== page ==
Lawyers involved in the Al Barrack saga are about to get a payday – at least a part of what is owed to them.
This comes several months after the contractor received his final payment from Government.
In April of this year it was announced that after nine years Barrack had been paid the full outstanding amount due to him – about $73 million – following a High Court ruling.
At the time, Minister of Housing and Lands Denis Kellman had disclosed that “the only thing to be settled with the Barrack case is the lawyers and that is because they are waiting for a final assessment”.
Howevever, Government today approved a resolution for $5 million to go towards settling the cost of legal fees associated with the “messy” court case involving the Vincentian-born contractor.
Making the request for the supplementary today in the Parliament, Kellman said the $5 million was only a portion of what was currently owed.
“We are now settling the legal aspect in terms of the legal costs and we are now part paying a very substantial bill after having to pay substantial sums to Barrack & Company Ltd in terms of settlement,” he said.
“This is only a part payment. I can assure you that the legal bill is very substantial. It might even come to more than if the bill was settled when it was first presented to the Barbados Labour Party,” Kellman added.
“We expect the legal bill to be substantial when one looks at what we have to pay to the lawyers who represented Mr Barrack from the Barbados Labour Party, and the lawyers who represented the National Housing Corporation. Then there are also some other lawyers who represented Mr Barrack, another two sets. So what we are dealing with [now] is only about a third of what we have to pay we know so far. But there will also be other legal bills, which we cannot speak to because they have not been settled as yet. This is a very messy affair,” explained Kellman.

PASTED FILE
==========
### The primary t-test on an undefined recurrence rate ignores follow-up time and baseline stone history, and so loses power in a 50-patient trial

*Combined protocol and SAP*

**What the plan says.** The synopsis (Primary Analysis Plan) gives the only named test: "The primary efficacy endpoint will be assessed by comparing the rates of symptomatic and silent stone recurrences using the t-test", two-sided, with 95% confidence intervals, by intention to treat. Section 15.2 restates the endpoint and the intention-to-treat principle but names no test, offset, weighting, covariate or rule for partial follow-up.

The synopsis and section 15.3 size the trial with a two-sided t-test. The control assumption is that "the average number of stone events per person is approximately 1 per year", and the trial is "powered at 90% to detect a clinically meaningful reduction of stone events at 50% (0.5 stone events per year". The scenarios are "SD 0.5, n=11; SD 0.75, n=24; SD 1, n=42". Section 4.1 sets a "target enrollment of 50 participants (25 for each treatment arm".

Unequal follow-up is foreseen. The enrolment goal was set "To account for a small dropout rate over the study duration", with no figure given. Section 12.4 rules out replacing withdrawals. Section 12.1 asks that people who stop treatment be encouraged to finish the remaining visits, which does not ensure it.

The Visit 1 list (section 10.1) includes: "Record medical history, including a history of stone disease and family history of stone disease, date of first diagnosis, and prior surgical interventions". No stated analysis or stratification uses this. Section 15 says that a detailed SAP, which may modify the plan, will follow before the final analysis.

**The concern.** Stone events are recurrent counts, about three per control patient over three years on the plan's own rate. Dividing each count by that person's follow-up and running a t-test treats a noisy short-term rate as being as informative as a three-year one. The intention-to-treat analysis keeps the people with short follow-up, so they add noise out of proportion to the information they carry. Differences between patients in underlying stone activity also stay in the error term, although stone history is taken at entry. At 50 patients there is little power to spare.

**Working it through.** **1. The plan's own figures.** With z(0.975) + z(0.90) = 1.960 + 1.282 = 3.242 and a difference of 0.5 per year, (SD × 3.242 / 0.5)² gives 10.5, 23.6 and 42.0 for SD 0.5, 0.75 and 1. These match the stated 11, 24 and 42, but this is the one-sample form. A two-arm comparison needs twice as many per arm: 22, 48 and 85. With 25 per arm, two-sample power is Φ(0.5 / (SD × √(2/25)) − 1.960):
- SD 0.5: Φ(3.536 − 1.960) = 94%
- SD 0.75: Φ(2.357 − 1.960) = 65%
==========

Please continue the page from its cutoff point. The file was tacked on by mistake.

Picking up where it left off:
Today’s $5 million resolution to settle the legal fees formed part of a total of $10,363,838 approved for the Ministry of Housing and Lands. The remaining $5,363,838 will go towards servicing of debt at the National Housing Corporation (NHC).
A resolution was also passed for Government to sell 14.27 hectares of Crown land located at Coverley, Christ Church for $15.2 million to the Barbados National Terminal Company Limited (BNTCL).
While declining to say who had purchased the BNTCL, Kellman gave the impression that the land sold to the company would be used for the production of renewable energy.
“We have always been able to build this country using the natural resources. Over the years we have used the people of Barbados to build the country. Now we are not only using the people of Barbados, but we are also using the next natural resources we have and that is the sunshine.
“So what you see here today is the land aspect of it, where we are selling the land for a tidy sum of $15.2 million which will allow us an opportunity to move on to another aspect of it, so that this country is allowed to maximize its energy base. So we have the fossil fuel aspect of it, and on the other hand we have the renewable aspect of it. And it is only but fair for the Government to drive the renewable energy sector,” he said.
Today, Parliament also passed another supplementary resolution for $600,000 to the Ministry of Agriculture and Water Resource Management to go towards retrofitting and upgrading projects.